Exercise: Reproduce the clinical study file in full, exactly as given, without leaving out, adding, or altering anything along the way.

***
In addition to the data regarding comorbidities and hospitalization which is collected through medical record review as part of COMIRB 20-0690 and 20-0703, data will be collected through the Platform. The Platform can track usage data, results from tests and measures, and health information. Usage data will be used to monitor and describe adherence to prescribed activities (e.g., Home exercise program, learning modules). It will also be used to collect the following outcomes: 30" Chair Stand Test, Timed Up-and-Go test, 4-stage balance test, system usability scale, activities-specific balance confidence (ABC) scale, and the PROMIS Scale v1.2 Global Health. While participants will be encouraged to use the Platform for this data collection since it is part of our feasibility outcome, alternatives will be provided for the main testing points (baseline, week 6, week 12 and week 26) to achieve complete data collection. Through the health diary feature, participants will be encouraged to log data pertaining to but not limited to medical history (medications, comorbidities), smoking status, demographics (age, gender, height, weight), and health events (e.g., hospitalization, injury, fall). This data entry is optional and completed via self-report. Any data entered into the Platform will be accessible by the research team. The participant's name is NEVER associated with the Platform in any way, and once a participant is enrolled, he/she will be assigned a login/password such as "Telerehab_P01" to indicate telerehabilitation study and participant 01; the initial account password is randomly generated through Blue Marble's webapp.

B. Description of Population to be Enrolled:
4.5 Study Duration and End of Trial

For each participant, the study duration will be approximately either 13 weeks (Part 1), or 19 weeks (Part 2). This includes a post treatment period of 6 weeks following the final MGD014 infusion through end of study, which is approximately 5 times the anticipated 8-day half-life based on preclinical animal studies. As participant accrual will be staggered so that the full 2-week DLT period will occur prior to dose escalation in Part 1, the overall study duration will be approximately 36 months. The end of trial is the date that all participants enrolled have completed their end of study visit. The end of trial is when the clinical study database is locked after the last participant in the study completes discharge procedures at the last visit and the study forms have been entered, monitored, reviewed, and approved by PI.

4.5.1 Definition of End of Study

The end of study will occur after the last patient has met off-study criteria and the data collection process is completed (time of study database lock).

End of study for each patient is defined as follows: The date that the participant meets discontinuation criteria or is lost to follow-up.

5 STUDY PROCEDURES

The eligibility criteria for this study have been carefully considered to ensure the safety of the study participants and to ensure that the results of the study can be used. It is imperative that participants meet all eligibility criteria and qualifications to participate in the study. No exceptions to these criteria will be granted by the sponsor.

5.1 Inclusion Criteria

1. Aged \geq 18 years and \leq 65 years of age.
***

In addition to the data regarding comorbidities and hospitalization which is collected through medical record review as part of COMIRB 20-0690 and 20-0703, data will be collected through the Platform. The Platform can track usage data, results from tests and measures, and health information. Usage data will be used to monitor and describe adherence to prescribed activities (e.g., Home exercise program, learning modules). It will also be used to collect the following outcomes: 30" Chair Stand Test, Timed Up-and-Go test, 4-stage balance test, system usability scale, activities-specific balance confidence (ABC) scale, and the PROMIS Scale v1.2 Global Health. While participants will be encouraged to use the Platform for this data collection since it is part of our feasibility outcome, alternatives will be provided for the main testing points (baseline, week 6, week 12 and week 26) to achieve complete data collection. Through the health diary feature, participants will be encouraged to log data pertaining to but not limited to medical history (medications, comorbidities), smoking status, demographics (age, gender, height, weight), and health events (e.g., hospitalization, injury, fall). This data entry is optional and completed via self-report. Any data entered into the Platform will be accessible by the research team. The participant's name is NEVER associated with the Platform in any way, and once a participant is enrolled, he/she will be assigned a login/password such as "Telerehab_P01" to indicate telerehabilitation study and participant 01; the initial account password is randomly generated through Blue Marble's webapp.

B. Description of Population to be Enrolled:
4.5 Study Duration and End of Trial

For each participant, the study duration will be approximately either 13 weeks (Part 1), or 19 weeks (Part 2). This includes a post treatment period of 6 weeks following the final MGD014 infusion through end of study, which is approximately 5 times the anticipated 8-day half-life based on preclinical animal studies. As participant accrual will be staggered so that the full 2-week DLT period will occur prior to dose escalation in Part 1, the overall study duration will be approximately 36 months. The end of trial is the date that all participants enrolled have completed their end of study visit. The end of trial is when the clinical study database is locked after the last participant in the study completes discharge procedures at the last visit and the study forms have been entered, monitored, reviewed, and approved by PI.

4.5.1 Definition of End of Study

The end of study will occur after the last patient has met off-study criteria and the data collection process is completed (time of study database lock).

End of study for each patient is defined as follows: The date that the participant meets discontinuation criteria or is lost to follow-up.

5 STUDY PROCEDURES

The eligibility criteria for this study have been carefully considered to ensure the safety of the study participants and to ensure that the results of the study can be used. It is imperative that participants meet all eligibility criteria and qualifications to participate in the study. No exceptions to these criteria will be granted by the sponsor.

5.1 Inclusion Criteria

1. Aged \geq 18 years and \leq 65 years of age.